■ At this moment we don't think the North Korean attack will directly affect Japanese citizens. But just in case, we should be prepared for a worst case scenario.


The predictable statement came so late and was so stale simply because Akikan actually felt relieved when he learned of the news from his aide who had in turn learned of the outbreak of the attack when watching a news program on TV. The reason the Prime Minister felt a sense of relief was because Ishihara and his colleagues had now been seeking the heads of Chief Cabinet Secretary Yoshito Sengoku, some other cabinet members, and ultimately the Prime Minister himself.

Since North Koreans are believed to have used old-fashioned howitzers or similar artillery, the shelling did not cause devastating damages on the islanders. But obviously Kim Jong-il, or his boss in Beijing, helped Kan sidetrack the shower of shells from the opposition parties.

All printed media have jumped at the "heightening of tensions on the peninsula" because after Yanagida's dismissal, they were running out of fresh red herrings.

Today's Daily Yomiuri reports: "The opposition parties agreed Wednesday to postpone their plan to submit a censure motion in the House of Councilors against Chief Cabinet Secretary Yoshito Sengoku because of the North Korean shelling of a South Korean island Tuesday."

The Your Party headed by Yoshimi Watanabe is the only exception in insisting what's going on on the peninsula has nothing to do with formidable problems facing Japan. But actually, other parties are now poised to grill the inept Kan government over its defective way of managing "crisis" as if they could have responded to it more effectively.


Waido-sho is
the most popular
news show format
on every TV
station with a nationwide
network
Waido-sho (wide shows) are doing the same thing in a little more entertaining way. Military experts, ex-generals of the JSDF, self-proclaimed Korea experts and politicians like Ishihara have appeared one after another to chitchat over a wide variety of topics ranging from local crimes to suicides to Prince William's wedding to Yanagida's gaffe to the North Korean attack - with a dozen of punks and cuties sitting in those overpopulated studios. In between schmoozes, they are repeatedly showing the same unimpressive scenes of the shootout as if Pyongyang's brinkmanship is posing a serious threat to the already defunct country and its braindead people.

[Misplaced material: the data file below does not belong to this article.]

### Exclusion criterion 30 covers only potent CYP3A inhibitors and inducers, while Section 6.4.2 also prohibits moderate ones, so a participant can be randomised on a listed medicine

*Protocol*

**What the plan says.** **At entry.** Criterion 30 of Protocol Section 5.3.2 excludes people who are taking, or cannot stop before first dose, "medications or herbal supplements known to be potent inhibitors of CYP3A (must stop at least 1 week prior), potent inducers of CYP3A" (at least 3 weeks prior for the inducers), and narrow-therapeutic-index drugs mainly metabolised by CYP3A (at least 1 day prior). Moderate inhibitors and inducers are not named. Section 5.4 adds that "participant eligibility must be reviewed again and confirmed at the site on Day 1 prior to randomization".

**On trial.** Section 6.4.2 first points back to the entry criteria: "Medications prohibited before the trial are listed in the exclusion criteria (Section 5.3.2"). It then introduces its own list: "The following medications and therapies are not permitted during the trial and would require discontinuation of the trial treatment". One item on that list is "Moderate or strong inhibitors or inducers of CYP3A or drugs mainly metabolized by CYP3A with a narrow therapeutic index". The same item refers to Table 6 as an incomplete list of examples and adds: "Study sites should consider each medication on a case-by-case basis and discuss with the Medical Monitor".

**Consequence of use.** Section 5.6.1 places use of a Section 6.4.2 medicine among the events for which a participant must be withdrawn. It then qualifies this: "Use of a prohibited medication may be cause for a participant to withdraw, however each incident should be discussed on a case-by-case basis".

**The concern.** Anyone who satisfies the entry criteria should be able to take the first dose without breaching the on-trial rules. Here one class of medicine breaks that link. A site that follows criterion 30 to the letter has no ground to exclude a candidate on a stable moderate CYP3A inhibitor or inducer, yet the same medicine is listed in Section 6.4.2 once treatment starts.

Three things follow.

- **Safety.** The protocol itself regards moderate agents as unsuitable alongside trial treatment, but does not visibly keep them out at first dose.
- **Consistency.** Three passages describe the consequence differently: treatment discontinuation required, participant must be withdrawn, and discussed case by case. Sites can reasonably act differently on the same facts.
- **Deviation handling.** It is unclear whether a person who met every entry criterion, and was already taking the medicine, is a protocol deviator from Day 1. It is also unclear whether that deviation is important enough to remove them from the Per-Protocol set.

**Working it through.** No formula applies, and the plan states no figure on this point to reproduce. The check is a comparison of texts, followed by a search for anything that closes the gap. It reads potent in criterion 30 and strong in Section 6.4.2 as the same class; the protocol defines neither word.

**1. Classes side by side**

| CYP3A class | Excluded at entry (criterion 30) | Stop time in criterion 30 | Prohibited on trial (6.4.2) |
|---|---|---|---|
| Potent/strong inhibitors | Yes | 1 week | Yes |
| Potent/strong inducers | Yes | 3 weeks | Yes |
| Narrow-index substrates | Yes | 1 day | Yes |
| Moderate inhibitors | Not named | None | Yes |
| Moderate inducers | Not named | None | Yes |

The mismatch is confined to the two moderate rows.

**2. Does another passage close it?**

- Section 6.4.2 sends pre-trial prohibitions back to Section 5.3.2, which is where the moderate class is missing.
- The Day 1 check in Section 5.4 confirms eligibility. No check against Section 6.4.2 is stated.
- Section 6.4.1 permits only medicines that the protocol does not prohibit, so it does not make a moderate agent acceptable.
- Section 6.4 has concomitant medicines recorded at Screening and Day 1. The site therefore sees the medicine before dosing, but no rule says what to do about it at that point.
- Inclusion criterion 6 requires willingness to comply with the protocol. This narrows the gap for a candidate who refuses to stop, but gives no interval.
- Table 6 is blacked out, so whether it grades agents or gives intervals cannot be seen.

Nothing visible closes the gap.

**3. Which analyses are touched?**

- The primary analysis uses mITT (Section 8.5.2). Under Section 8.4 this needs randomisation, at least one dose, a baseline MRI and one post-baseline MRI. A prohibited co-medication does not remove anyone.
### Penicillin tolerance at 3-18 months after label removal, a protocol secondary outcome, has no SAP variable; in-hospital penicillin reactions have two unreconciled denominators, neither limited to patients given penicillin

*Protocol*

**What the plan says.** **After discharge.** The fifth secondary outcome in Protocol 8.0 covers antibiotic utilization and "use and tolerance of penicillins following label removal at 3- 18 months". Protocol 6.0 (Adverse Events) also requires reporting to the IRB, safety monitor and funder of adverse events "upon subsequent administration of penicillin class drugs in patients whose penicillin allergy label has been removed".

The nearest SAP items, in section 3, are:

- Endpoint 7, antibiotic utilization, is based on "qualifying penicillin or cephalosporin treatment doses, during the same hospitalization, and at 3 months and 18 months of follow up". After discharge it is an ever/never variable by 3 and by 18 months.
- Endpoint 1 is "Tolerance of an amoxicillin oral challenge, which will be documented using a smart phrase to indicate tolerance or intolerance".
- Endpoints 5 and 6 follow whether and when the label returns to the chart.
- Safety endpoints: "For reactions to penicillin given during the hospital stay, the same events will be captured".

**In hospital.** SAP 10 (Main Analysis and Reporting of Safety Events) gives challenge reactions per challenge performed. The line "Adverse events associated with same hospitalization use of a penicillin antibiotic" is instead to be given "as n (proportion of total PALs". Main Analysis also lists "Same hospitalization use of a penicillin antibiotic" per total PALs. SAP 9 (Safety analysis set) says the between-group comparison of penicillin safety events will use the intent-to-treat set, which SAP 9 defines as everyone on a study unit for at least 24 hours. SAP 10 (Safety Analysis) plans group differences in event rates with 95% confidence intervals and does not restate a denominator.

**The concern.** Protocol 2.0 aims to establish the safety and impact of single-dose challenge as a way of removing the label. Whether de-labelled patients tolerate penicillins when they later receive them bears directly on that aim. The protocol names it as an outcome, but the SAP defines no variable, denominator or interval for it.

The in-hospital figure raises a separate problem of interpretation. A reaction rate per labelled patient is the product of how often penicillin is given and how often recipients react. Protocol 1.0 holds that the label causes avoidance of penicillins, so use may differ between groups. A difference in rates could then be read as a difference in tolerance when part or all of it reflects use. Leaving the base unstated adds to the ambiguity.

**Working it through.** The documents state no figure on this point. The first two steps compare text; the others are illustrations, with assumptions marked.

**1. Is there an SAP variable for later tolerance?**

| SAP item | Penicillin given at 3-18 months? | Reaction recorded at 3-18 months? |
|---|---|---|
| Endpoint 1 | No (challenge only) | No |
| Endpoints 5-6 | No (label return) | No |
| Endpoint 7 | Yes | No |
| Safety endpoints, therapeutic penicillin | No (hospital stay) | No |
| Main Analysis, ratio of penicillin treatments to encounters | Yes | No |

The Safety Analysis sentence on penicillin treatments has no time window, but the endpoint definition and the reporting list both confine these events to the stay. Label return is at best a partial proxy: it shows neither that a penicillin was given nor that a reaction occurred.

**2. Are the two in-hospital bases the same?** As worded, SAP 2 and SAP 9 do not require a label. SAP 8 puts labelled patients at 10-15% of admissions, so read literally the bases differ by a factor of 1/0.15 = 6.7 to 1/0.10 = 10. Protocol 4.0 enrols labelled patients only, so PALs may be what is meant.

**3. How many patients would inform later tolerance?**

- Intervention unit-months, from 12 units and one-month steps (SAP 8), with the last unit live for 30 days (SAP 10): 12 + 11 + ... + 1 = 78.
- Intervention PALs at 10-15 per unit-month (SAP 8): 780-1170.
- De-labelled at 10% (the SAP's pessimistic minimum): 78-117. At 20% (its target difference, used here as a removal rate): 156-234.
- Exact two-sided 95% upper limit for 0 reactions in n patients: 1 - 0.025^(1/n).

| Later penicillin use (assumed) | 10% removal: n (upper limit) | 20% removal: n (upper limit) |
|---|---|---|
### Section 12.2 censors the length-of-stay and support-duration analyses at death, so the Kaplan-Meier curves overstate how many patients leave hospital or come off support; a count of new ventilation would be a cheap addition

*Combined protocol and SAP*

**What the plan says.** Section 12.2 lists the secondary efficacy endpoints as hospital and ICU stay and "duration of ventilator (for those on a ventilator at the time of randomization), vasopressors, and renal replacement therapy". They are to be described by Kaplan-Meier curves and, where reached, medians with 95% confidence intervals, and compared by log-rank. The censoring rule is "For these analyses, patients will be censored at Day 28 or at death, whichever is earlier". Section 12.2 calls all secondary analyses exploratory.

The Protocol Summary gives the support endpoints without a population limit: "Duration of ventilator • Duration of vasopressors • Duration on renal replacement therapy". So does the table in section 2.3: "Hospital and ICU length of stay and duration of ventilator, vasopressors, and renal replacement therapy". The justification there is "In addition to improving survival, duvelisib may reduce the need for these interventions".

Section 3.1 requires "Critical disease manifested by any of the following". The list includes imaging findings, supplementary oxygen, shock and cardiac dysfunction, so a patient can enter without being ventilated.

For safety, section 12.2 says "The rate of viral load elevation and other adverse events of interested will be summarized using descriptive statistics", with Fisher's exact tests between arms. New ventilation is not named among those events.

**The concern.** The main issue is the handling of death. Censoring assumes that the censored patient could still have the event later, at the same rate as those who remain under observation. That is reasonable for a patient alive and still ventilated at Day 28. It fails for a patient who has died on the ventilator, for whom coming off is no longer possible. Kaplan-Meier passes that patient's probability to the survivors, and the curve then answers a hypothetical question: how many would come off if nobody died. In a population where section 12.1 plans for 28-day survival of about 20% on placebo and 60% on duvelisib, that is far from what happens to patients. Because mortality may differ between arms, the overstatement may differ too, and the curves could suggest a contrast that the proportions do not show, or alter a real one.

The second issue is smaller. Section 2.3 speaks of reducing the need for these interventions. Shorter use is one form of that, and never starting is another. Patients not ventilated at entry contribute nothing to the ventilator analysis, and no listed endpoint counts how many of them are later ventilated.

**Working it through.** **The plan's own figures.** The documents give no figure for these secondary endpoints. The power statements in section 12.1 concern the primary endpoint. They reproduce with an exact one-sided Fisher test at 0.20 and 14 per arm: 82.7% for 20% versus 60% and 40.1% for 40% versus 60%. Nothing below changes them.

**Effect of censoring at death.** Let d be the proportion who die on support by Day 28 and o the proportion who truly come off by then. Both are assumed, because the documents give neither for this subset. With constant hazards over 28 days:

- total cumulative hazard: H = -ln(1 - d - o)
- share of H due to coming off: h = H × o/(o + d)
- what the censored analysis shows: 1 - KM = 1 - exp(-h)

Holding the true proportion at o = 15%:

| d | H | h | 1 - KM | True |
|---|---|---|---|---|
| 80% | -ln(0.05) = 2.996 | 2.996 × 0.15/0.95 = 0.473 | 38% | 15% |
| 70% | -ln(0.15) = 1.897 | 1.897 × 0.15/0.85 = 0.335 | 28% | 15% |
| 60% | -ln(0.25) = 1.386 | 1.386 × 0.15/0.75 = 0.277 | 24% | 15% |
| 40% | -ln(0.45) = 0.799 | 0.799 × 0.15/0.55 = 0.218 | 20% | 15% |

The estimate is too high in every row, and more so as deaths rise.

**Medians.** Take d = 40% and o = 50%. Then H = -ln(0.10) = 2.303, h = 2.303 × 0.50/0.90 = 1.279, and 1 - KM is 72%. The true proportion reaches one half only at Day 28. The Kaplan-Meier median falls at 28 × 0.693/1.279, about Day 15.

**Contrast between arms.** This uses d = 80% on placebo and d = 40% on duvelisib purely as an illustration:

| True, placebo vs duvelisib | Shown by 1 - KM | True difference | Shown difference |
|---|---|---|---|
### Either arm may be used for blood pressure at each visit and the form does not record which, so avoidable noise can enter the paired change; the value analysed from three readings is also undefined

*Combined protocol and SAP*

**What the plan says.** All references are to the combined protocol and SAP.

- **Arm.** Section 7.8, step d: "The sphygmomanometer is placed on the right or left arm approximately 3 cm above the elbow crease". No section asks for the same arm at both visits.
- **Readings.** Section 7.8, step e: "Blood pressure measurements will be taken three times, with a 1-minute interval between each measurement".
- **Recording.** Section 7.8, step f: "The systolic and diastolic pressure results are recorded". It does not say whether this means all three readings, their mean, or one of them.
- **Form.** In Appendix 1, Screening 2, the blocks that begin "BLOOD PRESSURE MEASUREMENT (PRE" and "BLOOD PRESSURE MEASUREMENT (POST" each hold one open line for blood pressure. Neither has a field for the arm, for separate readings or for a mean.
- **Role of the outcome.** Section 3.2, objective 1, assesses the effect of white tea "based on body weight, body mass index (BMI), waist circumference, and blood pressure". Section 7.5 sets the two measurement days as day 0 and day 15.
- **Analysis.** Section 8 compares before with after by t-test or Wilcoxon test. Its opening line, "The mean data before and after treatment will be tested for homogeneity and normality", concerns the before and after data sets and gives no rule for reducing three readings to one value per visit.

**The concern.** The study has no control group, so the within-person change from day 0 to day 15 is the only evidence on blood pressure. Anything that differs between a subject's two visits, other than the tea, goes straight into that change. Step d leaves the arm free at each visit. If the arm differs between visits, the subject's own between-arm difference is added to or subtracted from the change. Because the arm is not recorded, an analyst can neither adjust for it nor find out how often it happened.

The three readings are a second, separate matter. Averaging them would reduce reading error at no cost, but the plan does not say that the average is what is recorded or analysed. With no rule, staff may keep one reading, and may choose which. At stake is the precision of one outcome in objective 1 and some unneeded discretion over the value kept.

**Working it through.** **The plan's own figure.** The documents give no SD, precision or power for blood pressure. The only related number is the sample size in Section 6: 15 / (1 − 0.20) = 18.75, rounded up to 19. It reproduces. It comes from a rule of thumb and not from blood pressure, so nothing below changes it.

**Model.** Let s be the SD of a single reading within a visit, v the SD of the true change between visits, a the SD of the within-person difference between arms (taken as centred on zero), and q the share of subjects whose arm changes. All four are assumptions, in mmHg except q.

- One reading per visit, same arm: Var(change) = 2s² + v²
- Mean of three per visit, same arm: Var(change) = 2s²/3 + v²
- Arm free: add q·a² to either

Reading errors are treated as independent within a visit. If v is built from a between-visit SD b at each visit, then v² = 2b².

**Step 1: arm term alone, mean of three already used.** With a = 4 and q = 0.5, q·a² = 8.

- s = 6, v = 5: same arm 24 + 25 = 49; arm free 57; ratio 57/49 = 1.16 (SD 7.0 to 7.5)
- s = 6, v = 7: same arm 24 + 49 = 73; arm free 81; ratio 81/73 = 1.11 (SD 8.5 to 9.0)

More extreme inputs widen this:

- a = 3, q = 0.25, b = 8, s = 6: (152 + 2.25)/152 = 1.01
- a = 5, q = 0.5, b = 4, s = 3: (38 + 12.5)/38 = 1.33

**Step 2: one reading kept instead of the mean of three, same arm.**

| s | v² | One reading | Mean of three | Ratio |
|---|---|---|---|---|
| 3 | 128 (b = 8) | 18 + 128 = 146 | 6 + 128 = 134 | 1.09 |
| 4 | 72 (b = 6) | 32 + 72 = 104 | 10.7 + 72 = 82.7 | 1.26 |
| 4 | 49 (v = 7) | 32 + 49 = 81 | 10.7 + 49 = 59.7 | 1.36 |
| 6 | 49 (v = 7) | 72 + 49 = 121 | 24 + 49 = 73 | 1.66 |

Unfortunately, the Japanese will have to wait some more weeks until they can watch on waido-sho these neotenized TV personalities making fun of Akikan as he goes through the final stage of the ongoing misogi ritual. They will have learned absolutely nothing even when Kan puts an end to his short-lived administration. ·

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Japan Trivia 12: Unlikely People to Have Thrown in Lifesavers for Drowning Prime Minister
Authored by: samwidge on Thursday, November 25 2010 @ 09:41 PM JST

I see an undercurrent to the things you describe in your stories here, an underlying truth about America's continuing ability and inability to fully understand Japan (or any other nation, for that matter).

You speak casually about a multi-party system. Though we claim otherwise, we have only two parties. Our two parties complain about each other but our most effective elected officers are all respectful of each other. If there is excessive drinking going on, people from both parties will step in to prevent the press from knowing or participating.

It is not a firm protection nor is it one that works well on every day of every year. But our officials do try to maintain the patina of respectability in the whole system.

Therefore, you are revealing a side of politics that we do not get to observe. It sounds like Japanese politics is "every man for himself." Your parties divide and split like amoeba. When your officials cross party boundaries, it is not a major event.

Interesting. Very interesting!

You speak of your people in very harsh terms. Over here, our journalists cannot do this because, when they do, people stop listening. It is like going to a party and telling guests how the hostess lost her virginity. -- That is, it might be interesting but it is also unacceptably rude.

For now, American international diplomacy is a stodgy, cautious guest that makes big decisions long before events and then reveals them after the fact. Our diplomats are seldom surprised. Our diplomats have known for years what they would do after each North Korean attack. They know exactly what they will do when it goes nuclear. They know just how to handle each new president and how to make that person understand what must be done.

They know that Korean conflict will go nuclear at some time. They read Gordon Chang. They know that nuclear activity will not be the major tragedy that other events will be. They knew all this when Hiroshima was bombed. They knew that within 20-years 10,000 people on earth would have the knowledge of nuclear bomb-making.

Our politics will eventually become more like yours. Yours will not become more like ours. We will eventually become less trustworthy than now.

Give your grandchildren one last hug.